r mother had so much work to do. She needed us to keep out of her way. If we got under her feet she’d bawl at us. My brother answered her back, then ducked. He was so bold! He wouldn’t take anyone bossing him. He couldn’t stand the nun who taught us our catechism. Why? Because she was dried-up and ugly. Walking home from church one day he said to me: I’d like to get hold of one of her saggy old tits, pull it right out then let it go – ping! I pretended not to hear and ran ahead shrieking we’d be late, we wouldn’t half catch it.

  Later on, when I entered, my brother said: good riddance! Les bonnes soeurs, he used to say with a nasty smile, spitting on the ground: there’s many outside the convent just as good as that lot inside.

  I didn’t like nuns much, either, when I was a girl. They weren’t like us. Sharp-eyed, always on the lookout. Going on about holy poverty but always asking for money for this or that, not realising we had none to give. Behind their backs my parents would roll their eyes. That didn’t stop me from being bundled off to the convent as soon as I was old enough. One less to feed. Twelve children. Too many girls: get rid of one of them. They chose me. I heard their night whispers: best to let her go, she’s so plain, no chance of her catching a husband, poor thing. My brother said: you fool! I answered: no choice, have I?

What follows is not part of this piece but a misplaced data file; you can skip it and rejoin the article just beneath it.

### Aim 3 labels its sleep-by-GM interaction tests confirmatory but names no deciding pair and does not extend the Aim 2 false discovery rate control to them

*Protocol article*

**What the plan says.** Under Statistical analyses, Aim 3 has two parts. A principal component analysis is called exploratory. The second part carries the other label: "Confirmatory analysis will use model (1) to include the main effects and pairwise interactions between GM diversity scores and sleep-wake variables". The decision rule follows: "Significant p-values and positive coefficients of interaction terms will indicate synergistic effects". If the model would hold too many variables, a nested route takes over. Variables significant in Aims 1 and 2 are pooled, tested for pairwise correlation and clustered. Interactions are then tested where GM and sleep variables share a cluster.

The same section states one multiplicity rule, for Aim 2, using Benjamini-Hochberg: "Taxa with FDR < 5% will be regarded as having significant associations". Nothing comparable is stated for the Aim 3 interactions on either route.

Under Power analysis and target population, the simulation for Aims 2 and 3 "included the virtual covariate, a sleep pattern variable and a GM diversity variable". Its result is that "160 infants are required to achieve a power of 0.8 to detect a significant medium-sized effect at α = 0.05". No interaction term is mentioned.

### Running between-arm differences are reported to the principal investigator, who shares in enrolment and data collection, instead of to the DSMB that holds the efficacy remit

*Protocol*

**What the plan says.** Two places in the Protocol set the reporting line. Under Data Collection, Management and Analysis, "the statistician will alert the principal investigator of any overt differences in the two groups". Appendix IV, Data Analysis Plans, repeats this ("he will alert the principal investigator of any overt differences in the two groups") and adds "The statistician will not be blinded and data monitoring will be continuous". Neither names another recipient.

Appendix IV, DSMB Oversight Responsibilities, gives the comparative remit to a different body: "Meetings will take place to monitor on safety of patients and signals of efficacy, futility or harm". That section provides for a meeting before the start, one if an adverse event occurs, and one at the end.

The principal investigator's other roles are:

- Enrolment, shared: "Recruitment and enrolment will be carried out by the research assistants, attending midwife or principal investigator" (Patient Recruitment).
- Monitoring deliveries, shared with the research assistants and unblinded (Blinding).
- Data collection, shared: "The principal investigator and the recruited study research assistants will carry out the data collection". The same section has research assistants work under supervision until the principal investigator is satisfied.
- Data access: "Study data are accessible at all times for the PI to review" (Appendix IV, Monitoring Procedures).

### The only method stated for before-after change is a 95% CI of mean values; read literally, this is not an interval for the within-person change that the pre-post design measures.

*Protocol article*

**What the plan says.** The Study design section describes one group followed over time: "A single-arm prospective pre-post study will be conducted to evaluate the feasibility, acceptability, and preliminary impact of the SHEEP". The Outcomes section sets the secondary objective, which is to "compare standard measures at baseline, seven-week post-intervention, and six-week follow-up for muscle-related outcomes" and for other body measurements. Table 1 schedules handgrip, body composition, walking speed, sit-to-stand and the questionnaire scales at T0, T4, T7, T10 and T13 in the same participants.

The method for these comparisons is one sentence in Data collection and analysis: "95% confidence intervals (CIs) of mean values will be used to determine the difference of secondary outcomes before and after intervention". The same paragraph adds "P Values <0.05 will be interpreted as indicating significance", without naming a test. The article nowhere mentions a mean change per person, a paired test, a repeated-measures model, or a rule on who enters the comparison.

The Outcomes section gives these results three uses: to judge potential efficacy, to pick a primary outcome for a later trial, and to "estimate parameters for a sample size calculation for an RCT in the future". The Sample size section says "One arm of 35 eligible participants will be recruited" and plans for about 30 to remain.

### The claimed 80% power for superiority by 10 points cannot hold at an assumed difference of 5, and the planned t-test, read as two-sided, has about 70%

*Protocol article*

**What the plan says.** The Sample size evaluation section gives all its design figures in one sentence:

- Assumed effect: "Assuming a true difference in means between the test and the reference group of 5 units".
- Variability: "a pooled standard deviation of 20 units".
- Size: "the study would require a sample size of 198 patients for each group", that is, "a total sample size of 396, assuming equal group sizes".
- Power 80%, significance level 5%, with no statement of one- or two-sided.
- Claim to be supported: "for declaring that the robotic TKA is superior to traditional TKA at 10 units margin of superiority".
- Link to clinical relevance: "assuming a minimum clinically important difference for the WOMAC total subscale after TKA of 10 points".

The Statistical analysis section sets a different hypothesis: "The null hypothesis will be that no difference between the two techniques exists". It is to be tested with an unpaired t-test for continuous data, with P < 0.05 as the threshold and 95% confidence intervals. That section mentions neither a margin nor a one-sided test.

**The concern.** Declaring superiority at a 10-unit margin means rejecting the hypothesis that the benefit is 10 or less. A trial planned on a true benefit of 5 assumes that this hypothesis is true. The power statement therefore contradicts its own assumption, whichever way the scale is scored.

He wouldn’t say goodbye, he was out mending a fence when I left, and that was a right blow to the heart. I offered it up for the holy souls but I still missed him.

  In fact the life wasn’t too bad. Enough to eat, a cubicle to sleep in all to myself, curtains you could draw right round your bed. Cold and narrow it felt at first, lonely, but the nuns explained: it meant being respected. The Good Lord gave me a helping hand when I needed it. I had no trouble with kitchen work, none with keeping the children in order. You just had to be very firm, let them know who was boss.

  Best were our feast days. In May we made lily-of-the-valley posies for the Virgin, dressed her in garlands of white lilac, and took her round the garden on a bier. We sang Ave Maria and then the prettiest child crowned her. For Corpus Christi we made little altars at the edge of the lawn, with lace cloths and red roses. Throwing rose petals and singing, we went before the priest carrying the Monstrance. Gold rays flaming like the sun. We knelt down at each altar as he raised the Monstrance for us to adore. Afterwards we’d have almond cakes and wine at supper.